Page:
Saturday, 1 October 2016

Guilia Pintus I




Harvest time and having been gifted wonderful home grown carrots which we have eaten, cooked and baked, it seems an appropriate time to share this fun vision of growing carrots by Italian illustrator; Guilia Pintus.

Friday, 30 September 2016

Fu Wenzheng




Bird illustrations in Red, Black, and White from Chinese illustrator Fu Wensheng. Again I found this illustrators work at Bologna and I am afraid I cannot find her on the internet to link back to further work.

Thursday, 29 September 2016

Iwona Chimielska III


Textile illustrations from Polish illustrator; Iwona Chimielwska's book 'W Kieszonce' or 'In The Pocket' where she imagines the contents of a pocket that would correspond to the two protruding shapes.

Wednesday, 28 September 2016

Jihyun Woo and Jungduk Lee



'A Walk' written and illustrated by Jihyun Woo and embroidered by Jungduk Lee. This Korean book has delicate naive illustrations beautifully rendered in embroidery.












Tuesday, 27 September 2016

Cho Eun Young II







This week I am trying to catch up with treasures that I have saved. I found this book 'First Breast Feeding' at the Bologna Children's Book Festival in the spring.  It is a Korean book, illustrated by Cho Eun Young, about breast feeding created using expressive, monochrome line drawing. Due to the subject matter, it is so unlikely that this book would ever have been published in this country and I think it is amazing, wonderfully expressive and beautiful work.
All through this year books have come up in discussions and lectures that would not be published  in this country. This censorship by market-driven publishing then  extends to illustrators and authors who self-censor and avoid subjects, stories and work that they consider will be unpublishable. I find this very sad and worry about the limitations that this places on creativity, knowledge and culture.

Monday, 26 September 2016

Madalena Matoso








'O Pato Amarelo E O Gato Riscado' is a Portuguese children's book written by Manuela Castro Neves and illustrated by the wonderful Madalena Matoso published by  Caminho in 2015 The illustrations are simply beautiful a combination of print and collage, whilst the story tells of an unlikely friendship between a cat and a duck.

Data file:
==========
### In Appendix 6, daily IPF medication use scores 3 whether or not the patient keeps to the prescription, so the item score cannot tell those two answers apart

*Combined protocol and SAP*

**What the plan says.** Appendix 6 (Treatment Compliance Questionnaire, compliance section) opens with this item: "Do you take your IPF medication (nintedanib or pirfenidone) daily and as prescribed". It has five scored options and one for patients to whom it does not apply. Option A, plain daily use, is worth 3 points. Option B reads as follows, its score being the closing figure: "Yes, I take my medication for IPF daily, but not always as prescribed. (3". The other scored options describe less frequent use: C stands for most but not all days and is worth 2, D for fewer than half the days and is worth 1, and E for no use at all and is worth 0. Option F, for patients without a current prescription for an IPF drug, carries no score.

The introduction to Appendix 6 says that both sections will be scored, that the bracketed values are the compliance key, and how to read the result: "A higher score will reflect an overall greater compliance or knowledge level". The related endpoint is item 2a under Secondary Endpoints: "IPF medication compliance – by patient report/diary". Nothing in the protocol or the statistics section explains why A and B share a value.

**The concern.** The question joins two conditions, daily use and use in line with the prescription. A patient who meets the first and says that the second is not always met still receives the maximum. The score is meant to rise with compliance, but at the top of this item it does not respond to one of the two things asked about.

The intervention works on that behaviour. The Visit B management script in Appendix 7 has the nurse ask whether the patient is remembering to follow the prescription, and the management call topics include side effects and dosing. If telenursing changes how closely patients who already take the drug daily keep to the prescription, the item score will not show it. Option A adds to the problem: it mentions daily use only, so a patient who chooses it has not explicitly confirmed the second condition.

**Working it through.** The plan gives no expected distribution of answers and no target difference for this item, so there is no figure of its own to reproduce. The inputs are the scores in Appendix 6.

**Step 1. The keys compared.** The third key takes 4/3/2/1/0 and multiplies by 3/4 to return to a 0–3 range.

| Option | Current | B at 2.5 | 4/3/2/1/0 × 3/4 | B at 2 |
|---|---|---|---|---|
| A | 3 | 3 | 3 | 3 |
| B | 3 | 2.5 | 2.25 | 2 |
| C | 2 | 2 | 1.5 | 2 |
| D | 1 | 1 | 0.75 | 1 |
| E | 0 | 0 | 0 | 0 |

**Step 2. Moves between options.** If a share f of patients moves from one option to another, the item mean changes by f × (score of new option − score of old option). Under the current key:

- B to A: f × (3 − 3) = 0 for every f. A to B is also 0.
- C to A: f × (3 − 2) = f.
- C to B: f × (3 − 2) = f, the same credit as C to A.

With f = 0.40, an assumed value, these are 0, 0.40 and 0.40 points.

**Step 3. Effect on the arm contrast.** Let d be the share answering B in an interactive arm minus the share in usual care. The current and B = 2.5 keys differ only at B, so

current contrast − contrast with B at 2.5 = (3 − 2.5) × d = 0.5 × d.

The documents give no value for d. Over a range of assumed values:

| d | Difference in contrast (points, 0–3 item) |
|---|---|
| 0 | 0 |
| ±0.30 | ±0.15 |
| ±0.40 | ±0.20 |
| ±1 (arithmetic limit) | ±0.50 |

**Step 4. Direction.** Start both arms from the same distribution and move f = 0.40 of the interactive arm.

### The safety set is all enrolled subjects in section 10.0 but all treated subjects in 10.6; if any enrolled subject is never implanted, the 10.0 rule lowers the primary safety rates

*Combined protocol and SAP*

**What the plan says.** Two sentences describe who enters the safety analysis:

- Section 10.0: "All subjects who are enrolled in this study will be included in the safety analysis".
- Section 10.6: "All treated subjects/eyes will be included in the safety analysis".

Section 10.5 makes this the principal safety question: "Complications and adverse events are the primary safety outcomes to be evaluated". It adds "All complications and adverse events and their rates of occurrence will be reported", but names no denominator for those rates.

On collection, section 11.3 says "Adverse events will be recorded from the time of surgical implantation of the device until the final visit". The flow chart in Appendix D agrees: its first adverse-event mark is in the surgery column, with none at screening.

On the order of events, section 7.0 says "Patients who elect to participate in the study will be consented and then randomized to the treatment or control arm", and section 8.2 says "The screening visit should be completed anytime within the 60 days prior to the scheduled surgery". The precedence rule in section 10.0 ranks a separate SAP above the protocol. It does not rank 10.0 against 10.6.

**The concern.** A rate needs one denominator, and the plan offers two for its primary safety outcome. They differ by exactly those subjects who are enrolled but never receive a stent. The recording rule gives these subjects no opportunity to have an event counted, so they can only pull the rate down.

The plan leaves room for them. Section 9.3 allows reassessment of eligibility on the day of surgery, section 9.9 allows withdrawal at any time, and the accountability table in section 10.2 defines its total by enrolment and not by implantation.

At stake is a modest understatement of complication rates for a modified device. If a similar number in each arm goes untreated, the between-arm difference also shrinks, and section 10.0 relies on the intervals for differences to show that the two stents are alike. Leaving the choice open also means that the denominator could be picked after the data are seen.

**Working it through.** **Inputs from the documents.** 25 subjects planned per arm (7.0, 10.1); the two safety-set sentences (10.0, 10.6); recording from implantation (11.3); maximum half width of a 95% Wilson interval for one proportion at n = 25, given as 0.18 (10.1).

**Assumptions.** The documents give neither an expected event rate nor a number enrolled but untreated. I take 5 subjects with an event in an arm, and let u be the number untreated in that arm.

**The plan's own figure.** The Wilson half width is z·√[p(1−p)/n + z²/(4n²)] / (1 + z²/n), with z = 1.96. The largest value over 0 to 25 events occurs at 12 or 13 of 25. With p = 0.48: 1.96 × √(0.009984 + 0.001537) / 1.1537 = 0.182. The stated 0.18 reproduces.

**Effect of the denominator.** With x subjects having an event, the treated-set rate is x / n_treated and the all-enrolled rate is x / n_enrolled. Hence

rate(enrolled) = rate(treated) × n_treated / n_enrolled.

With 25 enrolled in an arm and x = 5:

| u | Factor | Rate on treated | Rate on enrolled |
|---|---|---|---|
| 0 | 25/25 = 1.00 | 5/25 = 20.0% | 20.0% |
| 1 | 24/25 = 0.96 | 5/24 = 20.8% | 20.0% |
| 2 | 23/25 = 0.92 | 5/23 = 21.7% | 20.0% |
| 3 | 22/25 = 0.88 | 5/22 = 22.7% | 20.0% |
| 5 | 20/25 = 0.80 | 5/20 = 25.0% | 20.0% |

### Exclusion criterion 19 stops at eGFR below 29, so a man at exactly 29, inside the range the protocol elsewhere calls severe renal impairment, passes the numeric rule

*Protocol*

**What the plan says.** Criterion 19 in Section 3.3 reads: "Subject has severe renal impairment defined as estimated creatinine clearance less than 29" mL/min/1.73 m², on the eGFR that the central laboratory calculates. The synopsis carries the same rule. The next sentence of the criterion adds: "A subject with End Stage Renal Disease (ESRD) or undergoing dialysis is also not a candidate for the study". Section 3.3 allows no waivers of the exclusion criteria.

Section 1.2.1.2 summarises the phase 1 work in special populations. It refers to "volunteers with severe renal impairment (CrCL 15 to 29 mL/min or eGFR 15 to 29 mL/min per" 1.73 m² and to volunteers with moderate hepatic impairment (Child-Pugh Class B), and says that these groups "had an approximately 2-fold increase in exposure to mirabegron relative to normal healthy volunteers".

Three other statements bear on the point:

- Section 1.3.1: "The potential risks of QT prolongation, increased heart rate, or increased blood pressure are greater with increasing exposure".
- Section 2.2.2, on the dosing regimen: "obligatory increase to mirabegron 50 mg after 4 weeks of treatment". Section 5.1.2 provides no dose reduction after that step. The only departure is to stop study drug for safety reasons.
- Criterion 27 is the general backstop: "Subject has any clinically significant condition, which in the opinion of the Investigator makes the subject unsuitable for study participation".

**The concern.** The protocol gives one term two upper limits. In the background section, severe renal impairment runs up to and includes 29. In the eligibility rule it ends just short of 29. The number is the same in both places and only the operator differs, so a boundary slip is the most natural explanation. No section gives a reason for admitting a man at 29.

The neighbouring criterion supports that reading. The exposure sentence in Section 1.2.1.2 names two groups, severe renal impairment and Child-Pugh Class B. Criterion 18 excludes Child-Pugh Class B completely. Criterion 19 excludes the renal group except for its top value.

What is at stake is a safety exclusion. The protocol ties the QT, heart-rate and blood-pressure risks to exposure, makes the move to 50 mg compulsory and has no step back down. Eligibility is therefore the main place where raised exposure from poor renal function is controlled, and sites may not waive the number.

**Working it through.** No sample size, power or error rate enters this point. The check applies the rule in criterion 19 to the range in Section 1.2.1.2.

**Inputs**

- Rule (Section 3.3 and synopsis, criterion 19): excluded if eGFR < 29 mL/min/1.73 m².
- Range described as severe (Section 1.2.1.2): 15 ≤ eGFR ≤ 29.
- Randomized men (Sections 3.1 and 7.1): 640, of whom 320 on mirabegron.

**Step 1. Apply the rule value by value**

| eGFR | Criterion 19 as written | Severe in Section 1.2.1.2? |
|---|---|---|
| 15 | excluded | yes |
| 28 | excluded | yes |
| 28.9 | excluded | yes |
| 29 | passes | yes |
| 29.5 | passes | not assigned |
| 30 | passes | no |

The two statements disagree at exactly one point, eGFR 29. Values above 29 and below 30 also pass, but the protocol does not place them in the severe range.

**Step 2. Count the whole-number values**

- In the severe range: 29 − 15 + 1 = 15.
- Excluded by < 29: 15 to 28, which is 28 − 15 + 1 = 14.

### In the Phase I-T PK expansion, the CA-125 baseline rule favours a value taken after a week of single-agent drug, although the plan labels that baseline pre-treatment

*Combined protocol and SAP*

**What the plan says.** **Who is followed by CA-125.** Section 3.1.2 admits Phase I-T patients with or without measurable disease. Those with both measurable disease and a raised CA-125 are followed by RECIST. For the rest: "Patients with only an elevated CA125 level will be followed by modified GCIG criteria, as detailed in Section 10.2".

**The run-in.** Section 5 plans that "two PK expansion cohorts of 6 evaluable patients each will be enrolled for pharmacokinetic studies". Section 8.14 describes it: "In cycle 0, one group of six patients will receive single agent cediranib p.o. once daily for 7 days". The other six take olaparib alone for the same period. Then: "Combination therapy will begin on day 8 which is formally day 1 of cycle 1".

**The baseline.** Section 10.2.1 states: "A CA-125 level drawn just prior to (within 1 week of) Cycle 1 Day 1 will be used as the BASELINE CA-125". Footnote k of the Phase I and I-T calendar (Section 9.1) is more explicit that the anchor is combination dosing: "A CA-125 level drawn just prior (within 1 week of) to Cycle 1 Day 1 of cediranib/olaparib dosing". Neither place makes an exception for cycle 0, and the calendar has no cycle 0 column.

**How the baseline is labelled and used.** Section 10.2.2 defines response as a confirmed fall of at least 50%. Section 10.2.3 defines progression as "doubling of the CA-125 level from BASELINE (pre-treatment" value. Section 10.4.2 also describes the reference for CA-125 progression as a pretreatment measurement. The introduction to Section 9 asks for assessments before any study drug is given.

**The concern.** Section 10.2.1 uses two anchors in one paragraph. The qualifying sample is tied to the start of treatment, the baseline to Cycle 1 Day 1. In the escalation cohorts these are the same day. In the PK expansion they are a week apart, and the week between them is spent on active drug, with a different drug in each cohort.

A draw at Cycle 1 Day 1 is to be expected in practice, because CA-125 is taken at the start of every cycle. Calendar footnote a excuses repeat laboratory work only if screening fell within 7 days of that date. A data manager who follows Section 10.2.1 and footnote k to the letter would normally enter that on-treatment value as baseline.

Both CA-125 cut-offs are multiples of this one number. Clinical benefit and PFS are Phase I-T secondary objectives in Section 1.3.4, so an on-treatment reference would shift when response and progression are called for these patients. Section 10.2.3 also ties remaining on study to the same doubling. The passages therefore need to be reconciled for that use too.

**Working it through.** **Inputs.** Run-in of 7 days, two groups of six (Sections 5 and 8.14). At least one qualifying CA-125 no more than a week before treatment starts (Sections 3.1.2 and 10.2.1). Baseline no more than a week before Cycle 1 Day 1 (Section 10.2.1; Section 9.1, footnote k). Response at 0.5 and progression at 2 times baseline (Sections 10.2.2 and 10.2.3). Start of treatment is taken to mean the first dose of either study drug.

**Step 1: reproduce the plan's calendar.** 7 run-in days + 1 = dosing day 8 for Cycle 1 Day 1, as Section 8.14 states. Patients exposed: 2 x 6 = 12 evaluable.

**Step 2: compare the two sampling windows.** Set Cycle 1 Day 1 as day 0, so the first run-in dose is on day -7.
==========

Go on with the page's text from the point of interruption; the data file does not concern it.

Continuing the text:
Sunday, 25 September 2016

Elsa Henriquez Muñoz II




Colour illustrations by Elsa Henriquez Muñoz for Jacques Prevert's 'Contes' 1947.

Elsa Henriquez Muñoz I





These illustrations are from 'Cuentos para niños no tan buenos' written by Jacques Prévert and illustrated by Elsa Henriquez Muñoz and first published in 1947.
The illustrations are strange, surreal, quirky and naive and bring to mind the illustrative work that both Edward Lear and Spike Miligan made to support their Limericks and rhymes.


Elsa Henriquez Muñoz an Argentinian, was the daughter of dancer Helba Huara (see below) and musician Gonzalo Morè.


She lived in  Paris and was friends with many of the Surrealists and intellectuals of the city such as Cesar Vallejo, Neruda, Anais Nin, Henry Miller, Carpentier and Octavio Paz. She worked as a graphic designer and made scenery for theatre. Her illustration work appears almost exclusively in books by the poet Jacques Prévert.

(Above) Photograph by Emile Savitry of Elsa and some of her Argentinian friends.

In 1940 she married painter and photographer Emile Savitry they were married until his death in 1967. Elsa died in her adopted city of Paris in 2010.



Saturday, 24 September 2016

An evening with Oliver Jeffers, Sam Winston and Eoin Colfer


Last night Edinburgh's illustration community gathered to spend an evening with Oliver Jeffers, who is on a tour with Sam Winston promoting their book; 'A Child of Books' and author Eoin Colfer with whom he collaborated to create 'Imaginary Fred'. These three warm, humorous, talented, Irish men were interviewed by author and co-founder of Picture HooksVivian French.


(Above)From left to right Vivian French, Sam Winston, Eoin Colfer and Oliver Jeffers.

"The universe is made of stories, not of atoms." 
Muriel Rukeyser, 'The speed of darkness.' 1968

What message did they give to the hungry audience? Well their message was as ever a collection of stories, their stories? Stories of gluing cornflakes to the wall, of transatlantic collaboration, of impossible rescues of kites, the danger of flying chairs and the treacherous honesty of children.  
For illustrators and authors, the message was clear be true to yourself and love what you do, without a care for others opinions. 

(Below) My friend Lucie Mouchova, my daughter Freya, Oliver Jeffers and Sam Winston


Thank you to Blackwells for hosting this event. 

Thursday, 22 September 2016

Gaia Stella I




Two images to introduce Italian illustrator Gaia Stella from her book Chez-Nous. Gaia uses tiny blocks that may be rubbers to print her characters.